Of course, this means being tear gassed, beaten up, arrested, and possibly paying a fine or even serving time. That's what civil disobedience is about. And that can actually change things, especially when people around become concerned about why their fellow countrymen are willing to go through such hardship. That's how it worked in Egypt and Tunisia.

        Yeah, to really have an effect, some of these fucking hippies should set fire to themselves, that's what worked in Tunisia. Or maybe they should ask for help from NATO to bomb the police, like in Libya.

        Curiously, peaceful protest isn't supposed to be so difficult or so illegal in the so-called democratic West.

  • by bkmoore (1910118) on Tuesday November 15, 2011 @05:22AM (#38057338)
    I think the reason the government and mainstream media are uneasy with the Occupy Wall Street movement is it is basically saying the government in its current form no longer represents the will of most American people. Governments do not like having their legitimacy called into question. No other american protest movement in my life time has done this.
  • by Pecisk (688001) on Tuesday November 15, 2011 @05:28AM (#38057374)

    NYPD has some valid reasons to clean that park (as it is private and not everything happens by the book), but they totally drop the ball with trying to control it as much as possible - it is already crying out loud "dictatorship".

    As for OWS - those people should understood that only protesting nothing will change - they have to get into politics at this moment. Two party system have failed US, because currently elites of both parties are drawn in lobby money and are constantly encycled by rich people. Even if someone like Obama wants really to do something (I'm not saying that he did or does), usually such initiatives are leveled with low level complaining. If it doesn't work, "unamerican", "socialist", etc. arguments comes up. You know how it works.

  • #occupy impressions (Score:5, Interesting)

    by Fished (574624) <amphigory@@@gmail...com> on Tuesday November 15, 2011 @09:11AM (#38058624)

    I had the opportunity of visiting occupy wall st. a couple of weeks ago for a couple of hours. I don't claim that this makes me some sort of deep expert, but I did get to see it and formed a few impressions.

    First impressions were of Manhattan, which I had never visited before. Frankly, my impressions were that the place is a police state. I visited areas of Manhattan far away from #occupy, and there's pretty much a copy on ever street corner. There are also signs everywhere about how you are under video surveillance by the police. When I took the Staten Island Ferry into Battery Park, it was escorted by a literal gun boat. Now, I'm a Southern Boy, and I found myself thinking ... "okay, if I were in Beijing or even London, I wouldn't be surprised. But this is America! What the hell is going on in this place?" It seems to me that New Yorkers have traded there "eternal liberties" for "termporary safety", and they need to take them back.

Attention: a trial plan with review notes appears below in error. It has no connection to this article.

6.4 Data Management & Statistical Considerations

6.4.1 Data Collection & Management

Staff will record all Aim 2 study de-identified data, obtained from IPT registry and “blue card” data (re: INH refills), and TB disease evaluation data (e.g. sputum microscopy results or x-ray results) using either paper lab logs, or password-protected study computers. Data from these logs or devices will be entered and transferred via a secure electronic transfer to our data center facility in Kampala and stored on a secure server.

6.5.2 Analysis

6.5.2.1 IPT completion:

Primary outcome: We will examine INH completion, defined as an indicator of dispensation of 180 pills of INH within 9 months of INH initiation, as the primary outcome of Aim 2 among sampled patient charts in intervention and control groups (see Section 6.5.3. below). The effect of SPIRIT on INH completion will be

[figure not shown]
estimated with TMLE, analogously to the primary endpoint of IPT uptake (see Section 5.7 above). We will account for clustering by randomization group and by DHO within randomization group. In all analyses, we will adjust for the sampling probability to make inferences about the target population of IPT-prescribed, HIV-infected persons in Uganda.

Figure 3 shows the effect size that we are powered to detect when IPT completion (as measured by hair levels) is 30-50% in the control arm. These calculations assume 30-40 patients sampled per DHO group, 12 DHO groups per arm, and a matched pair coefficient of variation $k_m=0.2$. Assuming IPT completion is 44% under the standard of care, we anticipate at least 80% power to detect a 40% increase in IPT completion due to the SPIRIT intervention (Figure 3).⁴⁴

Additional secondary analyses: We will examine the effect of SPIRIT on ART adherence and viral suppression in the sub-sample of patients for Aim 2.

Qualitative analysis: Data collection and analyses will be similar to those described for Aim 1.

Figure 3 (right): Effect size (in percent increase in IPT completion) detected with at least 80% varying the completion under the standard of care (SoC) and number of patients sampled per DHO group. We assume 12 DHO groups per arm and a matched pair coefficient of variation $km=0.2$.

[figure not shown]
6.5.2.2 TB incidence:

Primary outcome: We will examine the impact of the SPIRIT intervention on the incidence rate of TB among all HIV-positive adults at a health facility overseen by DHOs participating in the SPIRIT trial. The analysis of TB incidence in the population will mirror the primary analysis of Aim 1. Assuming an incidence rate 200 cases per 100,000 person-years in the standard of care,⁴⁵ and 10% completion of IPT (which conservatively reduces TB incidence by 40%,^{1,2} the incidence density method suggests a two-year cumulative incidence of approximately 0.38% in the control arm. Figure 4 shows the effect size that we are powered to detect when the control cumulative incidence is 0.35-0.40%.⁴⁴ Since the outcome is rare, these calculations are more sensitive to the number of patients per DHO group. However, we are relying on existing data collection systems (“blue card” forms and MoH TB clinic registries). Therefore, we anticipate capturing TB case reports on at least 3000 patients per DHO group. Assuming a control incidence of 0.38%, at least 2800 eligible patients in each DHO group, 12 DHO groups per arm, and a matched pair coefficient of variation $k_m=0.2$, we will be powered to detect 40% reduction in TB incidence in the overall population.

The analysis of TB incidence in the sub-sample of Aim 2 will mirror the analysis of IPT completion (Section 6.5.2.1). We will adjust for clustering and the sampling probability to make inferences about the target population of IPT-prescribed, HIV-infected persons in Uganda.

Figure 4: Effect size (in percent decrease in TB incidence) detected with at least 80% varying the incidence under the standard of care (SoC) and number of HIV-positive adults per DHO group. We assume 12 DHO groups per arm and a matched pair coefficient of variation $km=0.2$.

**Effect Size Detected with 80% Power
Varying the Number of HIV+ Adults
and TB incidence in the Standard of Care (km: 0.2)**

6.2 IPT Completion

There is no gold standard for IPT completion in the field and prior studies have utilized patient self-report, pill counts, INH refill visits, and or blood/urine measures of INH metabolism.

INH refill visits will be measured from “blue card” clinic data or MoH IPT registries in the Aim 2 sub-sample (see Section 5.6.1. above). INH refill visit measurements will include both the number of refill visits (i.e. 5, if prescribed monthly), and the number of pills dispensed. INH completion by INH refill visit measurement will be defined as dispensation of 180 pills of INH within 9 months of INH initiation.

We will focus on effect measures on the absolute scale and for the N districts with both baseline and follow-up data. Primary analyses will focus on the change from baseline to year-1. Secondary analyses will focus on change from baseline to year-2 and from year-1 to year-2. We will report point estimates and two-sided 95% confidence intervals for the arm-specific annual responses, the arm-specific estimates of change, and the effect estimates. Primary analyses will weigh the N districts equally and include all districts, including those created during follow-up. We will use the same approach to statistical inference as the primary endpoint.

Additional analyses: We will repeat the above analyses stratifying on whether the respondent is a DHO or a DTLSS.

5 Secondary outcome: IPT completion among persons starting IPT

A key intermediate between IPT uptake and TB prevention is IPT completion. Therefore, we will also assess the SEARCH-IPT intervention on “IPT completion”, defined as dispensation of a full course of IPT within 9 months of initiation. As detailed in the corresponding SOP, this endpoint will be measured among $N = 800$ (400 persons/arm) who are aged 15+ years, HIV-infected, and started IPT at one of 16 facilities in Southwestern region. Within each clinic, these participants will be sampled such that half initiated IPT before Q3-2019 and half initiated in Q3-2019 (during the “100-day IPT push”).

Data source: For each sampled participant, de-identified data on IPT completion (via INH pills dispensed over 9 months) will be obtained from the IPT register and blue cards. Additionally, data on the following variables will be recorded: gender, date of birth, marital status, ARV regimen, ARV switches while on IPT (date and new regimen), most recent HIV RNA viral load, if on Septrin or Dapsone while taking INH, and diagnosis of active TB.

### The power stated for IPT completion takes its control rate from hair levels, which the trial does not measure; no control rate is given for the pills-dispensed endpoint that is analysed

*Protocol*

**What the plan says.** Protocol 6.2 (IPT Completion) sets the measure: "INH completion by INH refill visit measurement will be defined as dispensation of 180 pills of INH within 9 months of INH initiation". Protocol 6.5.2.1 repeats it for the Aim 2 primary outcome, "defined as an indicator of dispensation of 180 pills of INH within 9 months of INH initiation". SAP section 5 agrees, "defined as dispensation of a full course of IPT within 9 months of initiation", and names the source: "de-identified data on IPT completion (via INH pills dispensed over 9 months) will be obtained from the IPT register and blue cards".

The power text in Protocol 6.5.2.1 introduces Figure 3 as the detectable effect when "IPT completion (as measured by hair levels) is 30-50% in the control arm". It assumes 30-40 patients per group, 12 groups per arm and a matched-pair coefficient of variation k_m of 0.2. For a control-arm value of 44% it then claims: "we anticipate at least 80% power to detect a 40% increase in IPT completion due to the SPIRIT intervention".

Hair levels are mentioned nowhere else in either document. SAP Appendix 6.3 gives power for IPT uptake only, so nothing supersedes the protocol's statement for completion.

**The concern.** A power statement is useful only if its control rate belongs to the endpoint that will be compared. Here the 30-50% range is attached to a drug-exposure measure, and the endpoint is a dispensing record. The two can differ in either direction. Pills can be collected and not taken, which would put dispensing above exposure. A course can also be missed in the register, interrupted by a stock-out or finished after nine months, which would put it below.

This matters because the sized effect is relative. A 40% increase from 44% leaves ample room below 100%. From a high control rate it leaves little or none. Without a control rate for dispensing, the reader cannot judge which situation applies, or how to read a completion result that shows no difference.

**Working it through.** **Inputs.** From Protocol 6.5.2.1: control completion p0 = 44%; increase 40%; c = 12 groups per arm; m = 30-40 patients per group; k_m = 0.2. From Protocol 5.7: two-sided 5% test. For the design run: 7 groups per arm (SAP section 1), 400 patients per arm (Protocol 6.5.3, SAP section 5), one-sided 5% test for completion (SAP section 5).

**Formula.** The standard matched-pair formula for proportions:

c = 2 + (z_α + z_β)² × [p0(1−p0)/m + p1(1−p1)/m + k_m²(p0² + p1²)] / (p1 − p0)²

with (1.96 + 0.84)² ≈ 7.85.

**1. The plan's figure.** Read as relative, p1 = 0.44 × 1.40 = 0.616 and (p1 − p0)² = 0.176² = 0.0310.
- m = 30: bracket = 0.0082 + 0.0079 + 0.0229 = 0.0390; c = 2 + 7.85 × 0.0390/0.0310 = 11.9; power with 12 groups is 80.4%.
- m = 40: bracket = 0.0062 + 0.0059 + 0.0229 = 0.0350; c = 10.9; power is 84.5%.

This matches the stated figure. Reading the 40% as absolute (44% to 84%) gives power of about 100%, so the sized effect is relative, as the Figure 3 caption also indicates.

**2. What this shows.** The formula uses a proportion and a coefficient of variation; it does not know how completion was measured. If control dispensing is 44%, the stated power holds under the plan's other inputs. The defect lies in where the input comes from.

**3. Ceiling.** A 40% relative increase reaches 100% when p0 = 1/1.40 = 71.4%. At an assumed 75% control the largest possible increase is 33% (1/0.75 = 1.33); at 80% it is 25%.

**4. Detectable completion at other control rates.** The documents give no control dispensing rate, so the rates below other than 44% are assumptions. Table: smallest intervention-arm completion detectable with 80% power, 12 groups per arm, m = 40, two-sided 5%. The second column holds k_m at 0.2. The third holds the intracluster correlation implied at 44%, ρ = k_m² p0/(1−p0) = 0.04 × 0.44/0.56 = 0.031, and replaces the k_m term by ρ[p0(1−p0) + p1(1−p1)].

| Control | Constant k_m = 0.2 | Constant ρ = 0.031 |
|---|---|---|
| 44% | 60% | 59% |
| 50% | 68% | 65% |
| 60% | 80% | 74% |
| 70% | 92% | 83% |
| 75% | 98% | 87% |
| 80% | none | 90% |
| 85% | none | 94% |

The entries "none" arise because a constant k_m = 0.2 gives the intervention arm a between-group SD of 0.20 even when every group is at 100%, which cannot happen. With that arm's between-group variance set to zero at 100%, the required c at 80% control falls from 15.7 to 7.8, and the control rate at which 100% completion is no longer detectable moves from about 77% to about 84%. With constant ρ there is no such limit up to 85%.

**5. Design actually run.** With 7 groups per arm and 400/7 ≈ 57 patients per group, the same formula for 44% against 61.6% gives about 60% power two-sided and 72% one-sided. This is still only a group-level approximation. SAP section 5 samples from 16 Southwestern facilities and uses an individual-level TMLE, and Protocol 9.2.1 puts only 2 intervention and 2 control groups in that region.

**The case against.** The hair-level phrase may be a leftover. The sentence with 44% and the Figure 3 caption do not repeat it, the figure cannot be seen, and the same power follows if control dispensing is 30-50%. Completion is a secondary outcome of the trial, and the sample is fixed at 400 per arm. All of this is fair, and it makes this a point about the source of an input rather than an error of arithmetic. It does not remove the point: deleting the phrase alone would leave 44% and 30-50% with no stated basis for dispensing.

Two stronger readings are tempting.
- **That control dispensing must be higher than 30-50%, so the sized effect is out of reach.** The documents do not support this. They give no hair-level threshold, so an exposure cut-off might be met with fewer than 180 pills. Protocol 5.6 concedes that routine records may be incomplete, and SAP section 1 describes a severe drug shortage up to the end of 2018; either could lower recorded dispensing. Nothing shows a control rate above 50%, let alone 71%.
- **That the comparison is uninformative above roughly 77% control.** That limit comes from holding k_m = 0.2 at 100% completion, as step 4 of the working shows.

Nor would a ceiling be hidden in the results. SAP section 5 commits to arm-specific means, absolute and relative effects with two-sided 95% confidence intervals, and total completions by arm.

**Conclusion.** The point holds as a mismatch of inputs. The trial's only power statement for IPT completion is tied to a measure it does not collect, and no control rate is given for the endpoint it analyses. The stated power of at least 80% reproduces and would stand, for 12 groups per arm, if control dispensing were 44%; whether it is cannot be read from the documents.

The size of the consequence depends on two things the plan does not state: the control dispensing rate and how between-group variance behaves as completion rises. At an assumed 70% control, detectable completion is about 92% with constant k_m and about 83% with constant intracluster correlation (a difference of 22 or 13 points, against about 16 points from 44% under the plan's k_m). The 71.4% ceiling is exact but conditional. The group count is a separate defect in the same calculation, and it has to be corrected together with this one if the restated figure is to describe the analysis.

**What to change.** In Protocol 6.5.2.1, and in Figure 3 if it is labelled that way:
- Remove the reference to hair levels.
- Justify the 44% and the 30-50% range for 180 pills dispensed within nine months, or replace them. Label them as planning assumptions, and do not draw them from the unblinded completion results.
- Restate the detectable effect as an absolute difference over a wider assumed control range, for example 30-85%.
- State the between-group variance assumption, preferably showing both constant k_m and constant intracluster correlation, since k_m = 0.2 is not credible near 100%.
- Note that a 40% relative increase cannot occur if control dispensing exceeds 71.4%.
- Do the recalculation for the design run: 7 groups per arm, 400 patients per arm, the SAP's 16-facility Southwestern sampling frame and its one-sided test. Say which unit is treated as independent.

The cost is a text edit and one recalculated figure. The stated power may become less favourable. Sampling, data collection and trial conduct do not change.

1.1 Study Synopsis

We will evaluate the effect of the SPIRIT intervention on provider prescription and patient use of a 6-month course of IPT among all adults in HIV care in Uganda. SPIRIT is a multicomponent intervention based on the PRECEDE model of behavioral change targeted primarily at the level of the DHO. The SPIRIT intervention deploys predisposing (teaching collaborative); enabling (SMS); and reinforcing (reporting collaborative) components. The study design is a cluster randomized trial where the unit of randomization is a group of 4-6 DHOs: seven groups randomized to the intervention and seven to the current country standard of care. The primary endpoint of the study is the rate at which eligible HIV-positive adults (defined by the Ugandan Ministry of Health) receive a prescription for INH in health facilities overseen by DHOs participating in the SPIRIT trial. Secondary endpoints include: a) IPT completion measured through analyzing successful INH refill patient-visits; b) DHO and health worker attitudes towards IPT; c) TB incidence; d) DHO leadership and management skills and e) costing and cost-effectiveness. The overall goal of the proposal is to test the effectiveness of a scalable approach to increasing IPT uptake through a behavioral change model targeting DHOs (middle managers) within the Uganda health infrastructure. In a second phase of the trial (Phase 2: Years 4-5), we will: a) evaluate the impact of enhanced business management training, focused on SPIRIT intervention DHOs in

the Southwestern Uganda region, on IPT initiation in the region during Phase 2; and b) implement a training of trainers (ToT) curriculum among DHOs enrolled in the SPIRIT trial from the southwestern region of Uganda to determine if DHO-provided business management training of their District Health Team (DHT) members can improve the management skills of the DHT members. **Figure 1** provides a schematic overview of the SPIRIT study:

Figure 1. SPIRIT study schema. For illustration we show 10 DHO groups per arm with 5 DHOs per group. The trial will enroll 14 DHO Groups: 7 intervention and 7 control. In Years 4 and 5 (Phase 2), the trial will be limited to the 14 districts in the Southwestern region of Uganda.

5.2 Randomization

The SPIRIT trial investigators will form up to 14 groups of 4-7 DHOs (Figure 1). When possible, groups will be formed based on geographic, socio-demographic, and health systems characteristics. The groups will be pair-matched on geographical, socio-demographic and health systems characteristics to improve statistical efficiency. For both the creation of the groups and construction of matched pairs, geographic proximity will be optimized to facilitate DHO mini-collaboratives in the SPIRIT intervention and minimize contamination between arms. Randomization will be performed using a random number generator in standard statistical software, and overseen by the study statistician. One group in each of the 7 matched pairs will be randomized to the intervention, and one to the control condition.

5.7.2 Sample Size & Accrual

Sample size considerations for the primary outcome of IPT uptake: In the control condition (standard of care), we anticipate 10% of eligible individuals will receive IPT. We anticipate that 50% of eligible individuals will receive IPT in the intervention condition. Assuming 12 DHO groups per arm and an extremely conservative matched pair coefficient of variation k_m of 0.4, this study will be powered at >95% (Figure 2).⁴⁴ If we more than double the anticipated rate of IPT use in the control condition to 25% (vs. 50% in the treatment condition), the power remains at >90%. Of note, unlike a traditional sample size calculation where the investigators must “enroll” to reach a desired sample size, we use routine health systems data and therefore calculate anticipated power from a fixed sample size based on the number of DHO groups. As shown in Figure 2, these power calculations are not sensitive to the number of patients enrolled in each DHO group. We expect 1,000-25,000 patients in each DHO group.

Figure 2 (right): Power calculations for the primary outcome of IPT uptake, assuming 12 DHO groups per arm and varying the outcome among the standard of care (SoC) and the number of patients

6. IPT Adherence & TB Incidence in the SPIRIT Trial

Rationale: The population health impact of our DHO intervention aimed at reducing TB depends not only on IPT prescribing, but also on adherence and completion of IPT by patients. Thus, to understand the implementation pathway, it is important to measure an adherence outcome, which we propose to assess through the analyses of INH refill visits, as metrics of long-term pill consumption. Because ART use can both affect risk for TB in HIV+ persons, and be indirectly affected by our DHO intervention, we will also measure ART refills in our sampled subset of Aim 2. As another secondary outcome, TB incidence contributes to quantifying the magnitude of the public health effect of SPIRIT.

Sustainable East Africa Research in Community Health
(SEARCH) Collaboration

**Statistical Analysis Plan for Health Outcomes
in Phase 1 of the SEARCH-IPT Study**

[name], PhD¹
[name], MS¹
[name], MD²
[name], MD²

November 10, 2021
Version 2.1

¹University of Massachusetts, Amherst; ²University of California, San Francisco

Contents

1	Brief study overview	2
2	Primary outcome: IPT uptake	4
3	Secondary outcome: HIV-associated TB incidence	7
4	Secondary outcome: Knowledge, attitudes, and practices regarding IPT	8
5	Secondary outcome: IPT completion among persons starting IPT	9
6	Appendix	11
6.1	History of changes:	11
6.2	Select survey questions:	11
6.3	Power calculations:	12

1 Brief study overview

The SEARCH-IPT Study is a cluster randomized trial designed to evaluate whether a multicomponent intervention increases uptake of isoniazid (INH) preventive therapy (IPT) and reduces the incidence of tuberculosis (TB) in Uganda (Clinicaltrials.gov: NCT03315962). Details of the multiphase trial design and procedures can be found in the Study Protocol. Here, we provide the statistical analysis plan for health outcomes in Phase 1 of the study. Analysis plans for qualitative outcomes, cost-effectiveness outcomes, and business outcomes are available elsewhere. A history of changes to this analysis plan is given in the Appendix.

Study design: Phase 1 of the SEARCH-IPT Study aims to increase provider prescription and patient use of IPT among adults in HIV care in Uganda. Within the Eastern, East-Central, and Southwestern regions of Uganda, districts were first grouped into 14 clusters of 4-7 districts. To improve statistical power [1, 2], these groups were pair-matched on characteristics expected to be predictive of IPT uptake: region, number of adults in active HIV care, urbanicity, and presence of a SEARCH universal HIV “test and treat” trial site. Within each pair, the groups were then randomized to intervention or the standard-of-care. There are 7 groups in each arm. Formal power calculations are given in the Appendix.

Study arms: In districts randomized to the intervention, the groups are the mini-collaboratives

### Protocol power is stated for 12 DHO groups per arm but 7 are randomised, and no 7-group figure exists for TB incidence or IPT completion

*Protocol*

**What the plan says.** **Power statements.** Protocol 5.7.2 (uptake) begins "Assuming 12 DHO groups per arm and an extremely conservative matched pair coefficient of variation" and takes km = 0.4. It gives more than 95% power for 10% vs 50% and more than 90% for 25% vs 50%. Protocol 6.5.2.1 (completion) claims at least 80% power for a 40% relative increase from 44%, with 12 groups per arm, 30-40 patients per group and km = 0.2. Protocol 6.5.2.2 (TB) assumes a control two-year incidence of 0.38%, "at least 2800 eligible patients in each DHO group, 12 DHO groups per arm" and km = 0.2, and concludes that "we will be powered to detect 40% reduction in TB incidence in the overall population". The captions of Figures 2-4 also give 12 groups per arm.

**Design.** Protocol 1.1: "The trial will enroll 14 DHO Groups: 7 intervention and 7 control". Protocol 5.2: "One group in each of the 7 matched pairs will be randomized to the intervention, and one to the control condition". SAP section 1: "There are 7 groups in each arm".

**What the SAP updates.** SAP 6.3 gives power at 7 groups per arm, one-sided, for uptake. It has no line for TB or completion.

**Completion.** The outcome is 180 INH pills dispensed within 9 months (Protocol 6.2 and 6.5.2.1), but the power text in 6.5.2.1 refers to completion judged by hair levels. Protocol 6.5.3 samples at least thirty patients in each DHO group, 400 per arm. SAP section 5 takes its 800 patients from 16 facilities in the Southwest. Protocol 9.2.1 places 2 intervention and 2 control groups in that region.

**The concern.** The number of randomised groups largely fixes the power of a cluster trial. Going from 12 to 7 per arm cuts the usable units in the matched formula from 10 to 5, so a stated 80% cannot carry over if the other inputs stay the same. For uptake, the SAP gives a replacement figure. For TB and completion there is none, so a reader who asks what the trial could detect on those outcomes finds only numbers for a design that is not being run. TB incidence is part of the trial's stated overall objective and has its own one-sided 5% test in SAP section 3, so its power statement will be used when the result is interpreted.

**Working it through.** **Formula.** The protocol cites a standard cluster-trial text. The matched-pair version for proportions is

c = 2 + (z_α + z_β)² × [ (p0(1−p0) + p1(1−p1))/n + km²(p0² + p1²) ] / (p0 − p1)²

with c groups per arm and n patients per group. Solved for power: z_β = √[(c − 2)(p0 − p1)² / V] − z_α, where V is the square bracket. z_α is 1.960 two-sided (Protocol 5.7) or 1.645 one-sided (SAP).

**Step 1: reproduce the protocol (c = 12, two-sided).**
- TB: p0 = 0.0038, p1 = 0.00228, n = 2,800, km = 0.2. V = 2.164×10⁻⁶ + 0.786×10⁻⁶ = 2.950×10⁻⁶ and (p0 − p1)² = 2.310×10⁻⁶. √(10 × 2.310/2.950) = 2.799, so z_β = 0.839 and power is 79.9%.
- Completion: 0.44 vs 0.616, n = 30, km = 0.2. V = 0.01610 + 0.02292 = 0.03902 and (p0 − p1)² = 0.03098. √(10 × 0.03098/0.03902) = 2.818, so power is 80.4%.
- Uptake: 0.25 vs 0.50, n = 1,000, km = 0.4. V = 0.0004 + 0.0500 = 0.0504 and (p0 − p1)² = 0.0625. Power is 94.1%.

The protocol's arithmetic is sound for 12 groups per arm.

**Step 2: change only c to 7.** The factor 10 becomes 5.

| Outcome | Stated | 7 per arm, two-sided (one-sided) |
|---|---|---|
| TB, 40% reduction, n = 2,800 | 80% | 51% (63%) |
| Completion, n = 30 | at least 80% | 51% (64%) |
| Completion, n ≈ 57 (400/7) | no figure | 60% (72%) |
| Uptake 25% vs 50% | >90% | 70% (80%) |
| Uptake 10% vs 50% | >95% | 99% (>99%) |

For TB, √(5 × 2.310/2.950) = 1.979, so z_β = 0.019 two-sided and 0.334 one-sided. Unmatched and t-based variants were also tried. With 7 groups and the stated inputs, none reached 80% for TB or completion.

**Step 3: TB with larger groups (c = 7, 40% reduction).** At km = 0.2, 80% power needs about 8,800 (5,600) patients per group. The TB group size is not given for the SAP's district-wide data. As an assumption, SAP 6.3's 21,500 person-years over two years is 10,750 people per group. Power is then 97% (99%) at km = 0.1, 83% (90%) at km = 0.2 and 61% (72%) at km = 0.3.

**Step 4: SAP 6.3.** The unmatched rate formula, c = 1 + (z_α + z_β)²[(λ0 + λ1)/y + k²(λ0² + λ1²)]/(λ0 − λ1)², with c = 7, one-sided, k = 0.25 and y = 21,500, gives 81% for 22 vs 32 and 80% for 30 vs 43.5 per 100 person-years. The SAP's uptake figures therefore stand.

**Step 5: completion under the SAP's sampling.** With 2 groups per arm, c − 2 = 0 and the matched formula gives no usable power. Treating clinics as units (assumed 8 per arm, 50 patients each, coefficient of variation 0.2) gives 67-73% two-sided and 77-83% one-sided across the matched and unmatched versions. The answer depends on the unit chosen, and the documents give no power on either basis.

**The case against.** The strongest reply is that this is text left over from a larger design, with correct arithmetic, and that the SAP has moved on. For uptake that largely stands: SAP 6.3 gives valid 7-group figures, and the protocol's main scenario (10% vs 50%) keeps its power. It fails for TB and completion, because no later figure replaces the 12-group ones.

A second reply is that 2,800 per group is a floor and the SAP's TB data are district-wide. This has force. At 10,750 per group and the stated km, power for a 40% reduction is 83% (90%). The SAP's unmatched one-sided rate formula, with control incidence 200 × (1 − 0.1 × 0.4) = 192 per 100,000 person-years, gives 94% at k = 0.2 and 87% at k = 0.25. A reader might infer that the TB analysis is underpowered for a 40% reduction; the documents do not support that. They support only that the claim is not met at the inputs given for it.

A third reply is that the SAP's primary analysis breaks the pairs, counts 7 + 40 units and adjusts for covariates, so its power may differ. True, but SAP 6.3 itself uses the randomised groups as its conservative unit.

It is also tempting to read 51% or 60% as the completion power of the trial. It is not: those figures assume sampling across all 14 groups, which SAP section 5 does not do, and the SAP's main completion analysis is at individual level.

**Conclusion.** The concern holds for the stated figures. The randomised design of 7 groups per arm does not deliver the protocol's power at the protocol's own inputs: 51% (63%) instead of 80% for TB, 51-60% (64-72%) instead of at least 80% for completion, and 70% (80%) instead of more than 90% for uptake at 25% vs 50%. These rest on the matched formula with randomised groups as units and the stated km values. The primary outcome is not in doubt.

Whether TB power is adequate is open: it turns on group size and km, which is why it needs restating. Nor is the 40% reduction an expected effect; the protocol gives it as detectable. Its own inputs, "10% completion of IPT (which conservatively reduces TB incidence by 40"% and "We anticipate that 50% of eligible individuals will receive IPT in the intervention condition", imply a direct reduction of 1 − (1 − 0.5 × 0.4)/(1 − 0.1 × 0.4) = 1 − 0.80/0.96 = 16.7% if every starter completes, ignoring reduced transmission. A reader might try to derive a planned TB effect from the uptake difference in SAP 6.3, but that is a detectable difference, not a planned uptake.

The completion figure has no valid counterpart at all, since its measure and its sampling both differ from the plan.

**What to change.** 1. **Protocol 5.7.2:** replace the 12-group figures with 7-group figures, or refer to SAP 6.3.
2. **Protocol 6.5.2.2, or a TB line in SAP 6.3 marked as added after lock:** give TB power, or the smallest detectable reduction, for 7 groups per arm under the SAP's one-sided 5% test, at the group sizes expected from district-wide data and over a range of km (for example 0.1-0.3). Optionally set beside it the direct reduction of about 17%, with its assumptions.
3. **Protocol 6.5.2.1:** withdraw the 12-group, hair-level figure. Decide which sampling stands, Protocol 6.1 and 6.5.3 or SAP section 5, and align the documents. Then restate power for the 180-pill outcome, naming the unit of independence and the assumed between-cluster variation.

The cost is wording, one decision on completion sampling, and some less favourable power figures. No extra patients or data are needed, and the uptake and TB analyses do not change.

So, I more or less wandered into #occupy without even knowing that that was where I was heading. Everyone could certainly tell that this old, fat, tired, bald guy with bad clothes was from out of town, but everybody was very courteous to me and eager to tell me about their particular issue(s). Emphasis on their particular and the (s), because there was not one, unified issue driving the place unless it was the feeling that "those in power aren't listening to us." I was approached by people whose primary concern was corporate power, tax reform, fracking, and gay rights in the hour or so I was there.

    If I thought the police presence in Manhattan was over the top, around Zuchotti park it was completely over the top. I'm talking cops every ten feet, a portable observation tower with people-tracking radar ... you name it. But, here's the thing. So, near the kitchen, there's a sign that says, "X00 people have been arrested since #occupy began. There will be a meeting to discuss legal strategy at 8:00PM." And, 10 feet from the sign, and 20 feet from a cop, there's a couple of guys smoking pot right in front of God and everybody. Good old southern country boy that I am, all I can think is, "we at least closed the barn door when we did that!" I also wondered, were those umpteen-hundred protesters arrested being persecuted for "sticking it to the man", or were they arrested for smoking pot in front of a cop? Probably impossible to sort out.

    So, I hung around for a while, sang a few Bob Dylan and Woody Guthrie songs, grabbed a half-dozen copies of the "Occupy Wall Street Times", and left." All in all, an interesting experience, and the Occupy Wall Street Times might be worth something someday if this turns out to be the start of an "Arab Spring" kind of movement in the US (although I doubt it.)